This post is inspired by my AP Calculus BC class. At the beginning of each of our seven day rotations, I give them a problem set. These problem sets are pretty wide ranging, some Calculus questions, but mostly wide open fun problems to explore. Here is a problem from the set that was due today (actually due yesterday, but we were snowed out):
Starting at the origin, a bug jumps one unit either left, right, up, or down. He jumps once each second. List the possible locations (and probabilities associated with those locations) that the bug could be after 6 seconds.
I have given them variations of this where the intrepid bug could only move left or right. I thought that this would be an intriguing extension. During my library duty nine nights ago one of my students spent about 15 minutes with me bouncing ideas around. We came up with the GeoGebra sketch below:
This seemed pretty daunting and I admitted to him that I may have overreached with this problem. We shared our conversation the next day with the whole class, including showing this intimidating graph. Trying to figure out how many of the 4096 pathways could lead to each point felt overwhelming. A couple of students started tossing out ideas but I kind of encouraged them to let this problem slide and blame me for poor planning.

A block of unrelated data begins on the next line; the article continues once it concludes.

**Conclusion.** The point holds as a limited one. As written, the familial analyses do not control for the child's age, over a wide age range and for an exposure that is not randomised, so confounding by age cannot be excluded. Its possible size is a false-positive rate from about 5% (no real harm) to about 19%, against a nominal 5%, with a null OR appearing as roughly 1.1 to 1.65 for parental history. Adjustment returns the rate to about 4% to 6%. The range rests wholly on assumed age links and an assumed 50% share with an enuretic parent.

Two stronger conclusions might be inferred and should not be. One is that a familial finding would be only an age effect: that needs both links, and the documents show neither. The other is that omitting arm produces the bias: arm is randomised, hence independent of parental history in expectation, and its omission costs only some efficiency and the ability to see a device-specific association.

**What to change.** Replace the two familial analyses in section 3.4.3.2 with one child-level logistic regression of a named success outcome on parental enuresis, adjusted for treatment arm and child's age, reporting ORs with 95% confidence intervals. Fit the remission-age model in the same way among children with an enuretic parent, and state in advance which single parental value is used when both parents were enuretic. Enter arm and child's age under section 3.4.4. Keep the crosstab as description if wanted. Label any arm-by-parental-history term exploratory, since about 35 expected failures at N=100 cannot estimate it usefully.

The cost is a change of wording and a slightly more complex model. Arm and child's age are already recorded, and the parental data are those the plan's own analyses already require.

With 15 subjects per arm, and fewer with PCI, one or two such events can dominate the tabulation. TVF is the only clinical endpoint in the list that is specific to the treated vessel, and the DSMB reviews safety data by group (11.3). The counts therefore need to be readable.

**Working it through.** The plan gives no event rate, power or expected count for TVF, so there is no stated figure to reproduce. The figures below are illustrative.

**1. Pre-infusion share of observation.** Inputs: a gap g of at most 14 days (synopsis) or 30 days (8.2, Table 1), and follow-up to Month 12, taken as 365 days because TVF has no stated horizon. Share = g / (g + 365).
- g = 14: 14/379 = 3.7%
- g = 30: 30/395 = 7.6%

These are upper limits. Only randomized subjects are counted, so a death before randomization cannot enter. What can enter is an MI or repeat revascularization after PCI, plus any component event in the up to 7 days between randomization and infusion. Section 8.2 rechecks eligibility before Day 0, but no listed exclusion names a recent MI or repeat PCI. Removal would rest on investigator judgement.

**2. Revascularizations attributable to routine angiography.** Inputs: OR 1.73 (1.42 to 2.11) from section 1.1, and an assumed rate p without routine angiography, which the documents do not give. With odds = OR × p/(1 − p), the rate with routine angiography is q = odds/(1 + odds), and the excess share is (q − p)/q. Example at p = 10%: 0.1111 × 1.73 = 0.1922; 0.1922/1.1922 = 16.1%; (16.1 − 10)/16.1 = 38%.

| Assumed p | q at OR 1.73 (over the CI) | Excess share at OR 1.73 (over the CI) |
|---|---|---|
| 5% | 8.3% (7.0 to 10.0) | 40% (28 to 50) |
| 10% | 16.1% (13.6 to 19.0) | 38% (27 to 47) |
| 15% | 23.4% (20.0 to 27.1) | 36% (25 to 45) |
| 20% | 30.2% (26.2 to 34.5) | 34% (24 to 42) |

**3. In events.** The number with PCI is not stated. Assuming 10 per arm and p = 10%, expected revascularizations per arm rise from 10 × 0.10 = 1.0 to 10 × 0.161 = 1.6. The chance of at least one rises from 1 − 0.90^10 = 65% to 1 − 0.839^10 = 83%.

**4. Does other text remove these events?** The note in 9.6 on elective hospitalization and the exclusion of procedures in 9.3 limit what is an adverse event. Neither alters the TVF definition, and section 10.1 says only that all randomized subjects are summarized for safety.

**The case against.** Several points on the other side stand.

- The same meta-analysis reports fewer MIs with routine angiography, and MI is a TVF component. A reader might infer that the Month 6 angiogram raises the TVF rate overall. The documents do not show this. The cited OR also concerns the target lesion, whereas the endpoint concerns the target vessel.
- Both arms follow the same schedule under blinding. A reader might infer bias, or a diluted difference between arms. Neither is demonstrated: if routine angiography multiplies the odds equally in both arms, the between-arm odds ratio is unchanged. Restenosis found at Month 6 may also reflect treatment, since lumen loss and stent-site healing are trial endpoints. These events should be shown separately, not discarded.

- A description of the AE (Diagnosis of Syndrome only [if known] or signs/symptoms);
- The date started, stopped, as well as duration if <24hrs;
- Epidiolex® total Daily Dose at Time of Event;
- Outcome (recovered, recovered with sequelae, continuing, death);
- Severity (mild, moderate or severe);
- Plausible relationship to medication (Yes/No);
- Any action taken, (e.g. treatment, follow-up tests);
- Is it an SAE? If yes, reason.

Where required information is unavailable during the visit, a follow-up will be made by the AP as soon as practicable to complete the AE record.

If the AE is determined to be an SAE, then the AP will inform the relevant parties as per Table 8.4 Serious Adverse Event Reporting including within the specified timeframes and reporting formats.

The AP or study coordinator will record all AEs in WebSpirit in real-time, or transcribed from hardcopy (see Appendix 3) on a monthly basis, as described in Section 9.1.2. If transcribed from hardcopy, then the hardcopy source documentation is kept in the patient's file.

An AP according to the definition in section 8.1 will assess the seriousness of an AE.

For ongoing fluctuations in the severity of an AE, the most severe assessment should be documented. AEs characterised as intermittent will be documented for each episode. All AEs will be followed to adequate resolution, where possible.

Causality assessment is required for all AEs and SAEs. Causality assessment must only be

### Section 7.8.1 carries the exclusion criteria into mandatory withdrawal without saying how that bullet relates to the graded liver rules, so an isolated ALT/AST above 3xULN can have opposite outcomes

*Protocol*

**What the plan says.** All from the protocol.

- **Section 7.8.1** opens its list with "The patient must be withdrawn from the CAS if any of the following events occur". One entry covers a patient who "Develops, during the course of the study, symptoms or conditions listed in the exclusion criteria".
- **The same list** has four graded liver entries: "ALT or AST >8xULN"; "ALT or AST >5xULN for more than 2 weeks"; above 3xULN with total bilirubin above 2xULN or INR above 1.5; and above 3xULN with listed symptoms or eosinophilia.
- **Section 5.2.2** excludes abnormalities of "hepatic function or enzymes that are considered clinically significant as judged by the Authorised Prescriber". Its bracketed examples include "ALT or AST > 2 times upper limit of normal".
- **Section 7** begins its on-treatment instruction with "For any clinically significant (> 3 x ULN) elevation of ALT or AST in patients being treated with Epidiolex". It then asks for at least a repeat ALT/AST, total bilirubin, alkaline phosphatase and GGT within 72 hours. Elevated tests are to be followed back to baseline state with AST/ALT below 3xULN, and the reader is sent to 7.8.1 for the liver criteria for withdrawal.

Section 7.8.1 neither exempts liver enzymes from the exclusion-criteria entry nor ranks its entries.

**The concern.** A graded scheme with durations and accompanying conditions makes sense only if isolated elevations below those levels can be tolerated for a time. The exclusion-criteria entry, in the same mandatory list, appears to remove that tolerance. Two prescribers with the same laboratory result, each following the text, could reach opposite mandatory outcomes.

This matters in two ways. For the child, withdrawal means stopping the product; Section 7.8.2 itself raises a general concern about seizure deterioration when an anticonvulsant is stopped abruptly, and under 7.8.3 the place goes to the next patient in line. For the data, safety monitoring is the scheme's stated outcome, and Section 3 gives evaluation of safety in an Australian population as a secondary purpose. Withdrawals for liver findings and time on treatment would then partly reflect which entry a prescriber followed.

When the problem sets came in today three of my students discussed some coding attacks that they took. Two of them were collaborating late into the night working on an approach to the problem and the output from their attack is below:
They took over the class conversation today pointing out that they recognized a pattern based on a multiplication table where the column header AND the row header were each the 6th row of Pascal’s Triangle. The numbers in their printout above are the products of this table. A long explanation invoking a three dimensional Pascal’s Triangle (I thought of layers like oranges in a conical pile) was presented with great enthusiasm. Some of the kids in class kind of glazed out, but a number were fully engaged. I was engaged, awed, and slightly confused. I have asked the two who collaborated on this if they would be willing to be guest bloggers here and they seem amenable to that idea. I hope to have a follow up, in their words, in the next day or two.
I am SO spoiled to be able to sit back and learn from students who could have easily left this problem alone, but were unsatisfied with that notion.